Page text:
Thursday, January 29, 2009
Proper Winters And Erin Gray
There’s been considerable debate in our house.
Well. Karen mentioned once that the temperatures this year have actually hit freezing a few times rather than just being “a bit chilly” and I grunted in reply that they still haven’t approximated anywhere near the arctic winters that I remember from my childhood.
But thinking about it I can only really recall one particularly arctic winter from the 18 or so that constituted my pre-adult life...
*(adopts West Country pirate-like accent for no good reason whatsoever)* Aar, it were the winter of ’82 and us young uns had to be carried through the mile high snow drifts like new born lambs in the arms of the bare-chested, ruddy nippled menfolk lest our poor shoeless feet should freeze solid like the last packet of rissoles at the bottom of the meat freezer at Iceland...
I think 1982 sticks in my mind because it was my very first year at Secondary school (the “big school”) and I had to tramp a mile or so there and back on foot which back then seemed akin to some poor African child walking 15 miles to fetch water from a bore hole and slay a gazelle or three on route, skin it and bring it home pre-butchered and ready for the village cooking pot.
Really I had no idea I was even born.
But the winter that year was genuinely very bad. A proper winter in every sense of the word. Snow that was several feet deep and lasted for weeks. Icy winds that froze ponds, streams, canals and rivers solid. Loads of days off school because either the boilers broke down or not enough staff / pupils made it into school to make a normal school day viable. And so bleak and grey outside that it seemed as if the sun had fizzled out completely like Jim Davidson’s telly career.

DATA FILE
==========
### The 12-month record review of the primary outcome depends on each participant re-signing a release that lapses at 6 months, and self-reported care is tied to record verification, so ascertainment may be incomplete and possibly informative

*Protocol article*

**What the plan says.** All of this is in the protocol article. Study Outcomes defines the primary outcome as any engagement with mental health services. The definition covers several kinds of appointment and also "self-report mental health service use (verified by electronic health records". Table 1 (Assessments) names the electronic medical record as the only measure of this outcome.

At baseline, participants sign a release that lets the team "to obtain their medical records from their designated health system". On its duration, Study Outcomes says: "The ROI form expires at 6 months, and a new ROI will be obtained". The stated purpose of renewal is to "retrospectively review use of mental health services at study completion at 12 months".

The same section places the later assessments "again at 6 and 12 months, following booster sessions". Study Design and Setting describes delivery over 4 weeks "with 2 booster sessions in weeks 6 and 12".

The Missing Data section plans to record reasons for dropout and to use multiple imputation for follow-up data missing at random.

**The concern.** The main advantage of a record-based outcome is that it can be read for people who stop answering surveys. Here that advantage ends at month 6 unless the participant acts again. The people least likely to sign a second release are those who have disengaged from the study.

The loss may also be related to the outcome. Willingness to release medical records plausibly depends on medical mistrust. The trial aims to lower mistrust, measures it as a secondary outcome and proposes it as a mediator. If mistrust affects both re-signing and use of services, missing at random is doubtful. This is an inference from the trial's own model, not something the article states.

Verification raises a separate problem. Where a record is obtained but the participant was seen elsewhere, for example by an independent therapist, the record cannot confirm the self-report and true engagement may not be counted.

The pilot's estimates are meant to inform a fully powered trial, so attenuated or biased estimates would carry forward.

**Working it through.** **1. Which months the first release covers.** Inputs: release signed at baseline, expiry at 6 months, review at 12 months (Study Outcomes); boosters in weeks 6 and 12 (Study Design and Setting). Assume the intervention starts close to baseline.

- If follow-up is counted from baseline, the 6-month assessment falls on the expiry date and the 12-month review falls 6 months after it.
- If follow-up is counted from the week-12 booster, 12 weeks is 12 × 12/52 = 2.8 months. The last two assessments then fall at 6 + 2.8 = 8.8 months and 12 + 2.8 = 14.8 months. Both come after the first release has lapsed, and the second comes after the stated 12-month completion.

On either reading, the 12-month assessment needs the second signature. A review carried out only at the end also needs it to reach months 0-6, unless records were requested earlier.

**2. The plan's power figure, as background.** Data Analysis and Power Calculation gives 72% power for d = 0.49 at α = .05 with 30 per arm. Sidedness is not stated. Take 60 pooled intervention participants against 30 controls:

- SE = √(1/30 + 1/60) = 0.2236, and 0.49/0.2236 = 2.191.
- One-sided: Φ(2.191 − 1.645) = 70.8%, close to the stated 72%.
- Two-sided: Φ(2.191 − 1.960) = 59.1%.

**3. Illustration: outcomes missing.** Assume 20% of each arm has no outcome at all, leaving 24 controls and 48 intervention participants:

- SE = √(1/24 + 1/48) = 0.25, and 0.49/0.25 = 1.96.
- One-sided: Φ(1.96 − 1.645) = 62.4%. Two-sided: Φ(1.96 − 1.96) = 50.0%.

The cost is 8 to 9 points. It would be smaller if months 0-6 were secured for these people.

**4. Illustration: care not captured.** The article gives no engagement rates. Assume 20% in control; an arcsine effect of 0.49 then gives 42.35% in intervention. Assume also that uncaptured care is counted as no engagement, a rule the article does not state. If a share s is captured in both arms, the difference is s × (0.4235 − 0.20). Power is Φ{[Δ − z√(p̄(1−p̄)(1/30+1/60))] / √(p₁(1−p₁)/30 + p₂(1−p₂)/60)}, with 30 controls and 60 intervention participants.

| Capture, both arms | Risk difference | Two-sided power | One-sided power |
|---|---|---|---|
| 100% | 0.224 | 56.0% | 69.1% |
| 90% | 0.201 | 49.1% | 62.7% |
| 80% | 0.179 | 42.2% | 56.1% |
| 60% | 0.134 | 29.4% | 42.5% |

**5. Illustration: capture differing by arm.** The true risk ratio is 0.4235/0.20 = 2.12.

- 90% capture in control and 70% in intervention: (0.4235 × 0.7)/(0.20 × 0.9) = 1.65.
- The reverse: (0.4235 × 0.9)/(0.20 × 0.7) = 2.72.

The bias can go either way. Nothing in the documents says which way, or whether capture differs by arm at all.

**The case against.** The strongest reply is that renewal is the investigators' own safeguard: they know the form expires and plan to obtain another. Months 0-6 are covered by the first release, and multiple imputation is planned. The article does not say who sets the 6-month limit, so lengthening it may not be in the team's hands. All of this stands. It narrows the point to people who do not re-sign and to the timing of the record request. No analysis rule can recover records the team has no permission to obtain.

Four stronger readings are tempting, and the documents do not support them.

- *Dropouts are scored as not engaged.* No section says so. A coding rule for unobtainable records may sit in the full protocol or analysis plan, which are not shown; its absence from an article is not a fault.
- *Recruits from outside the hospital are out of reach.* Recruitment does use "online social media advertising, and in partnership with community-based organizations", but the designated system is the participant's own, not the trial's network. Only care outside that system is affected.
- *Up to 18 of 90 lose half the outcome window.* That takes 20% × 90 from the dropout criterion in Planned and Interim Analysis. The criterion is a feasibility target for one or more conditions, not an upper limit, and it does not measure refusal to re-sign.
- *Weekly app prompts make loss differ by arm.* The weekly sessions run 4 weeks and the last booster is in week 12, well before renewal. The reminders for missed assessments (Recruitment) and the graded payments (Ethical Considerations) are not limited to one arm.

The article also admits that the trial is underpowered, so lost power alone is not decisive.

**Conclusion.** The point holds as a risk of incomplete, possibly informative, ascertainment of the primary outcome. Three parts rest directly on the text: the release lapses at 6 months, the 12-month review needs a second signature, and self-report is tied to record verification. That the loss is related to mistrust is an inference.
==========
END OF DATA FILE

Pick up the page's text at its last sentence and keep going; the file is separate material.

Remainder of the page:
Going outside was frequently not an option that winter. I can recall in particular having to work hard to bend my parent’s arms to allow me to go for my usual Saturday morning walk to the papershop (we call them newsagents now) on a morning when the overnight snowfall had been extraordinarily heavy. Not going out that day was not an option for me. You see, every Saturday during this period I would religiously go to the papershop in the morning and hand over my hard saved cash – a piddling amount by today’s standards – to purchase a couple of packets of Buck Roger’s In The 25th Century sticker album stickers. I was very close to completing the album but the one sticker that I was most desperate to have and hadn’t yet acquired was the portrait of Colonel Wilma Deering that was to go on the very first page alongside Buck Rogers himself. My 12 year old self was very much taken with Colonel Wilma Deering – played by Erin Gray – and watching re-runs now it seems clear to me I must have had a thing about rather austere looking women with steely blue eyes and a slightly cold manner... though I will say she did look bloody fine in those tight jumpsuit things that they constantly crow-barred her into.
Crow-barred? I do hope not. I’d like to think that perhaps they oiled her up instead in order to facilitate her body’s smooth entry into that 1980’s smooth warm white Lycra... ahem. Oh yes. Where was I?
Well, this particular Saturday I finally got that much sought after sticker and it was fabulous. It was worth battling through snow drifts that were so high they swamped my wellies. It was worth enduring the biting cold that ate through my finger gloves like Kerry Katona eating her way through the last rissole at the bottom of the meat freezer at Iceland. It was worth the whole God damned ice blasted winter.
I still have the sticker album and no, it isn’t complete. I think once I got Wilma my incentive to buy the packets of stickers each week suffered a loss of impetus. I’d got what I wanted: Erin Gray in a tight blue futuristic zipper top smiling sardonically to camera. What a girl. Hard as steel but gorgeous enough to make the coldest of winter snows melt.
Which of course they did. Eventually. Leaving the world a rather grey, limp and drab place in its absence.
Now that folks was a proper winter.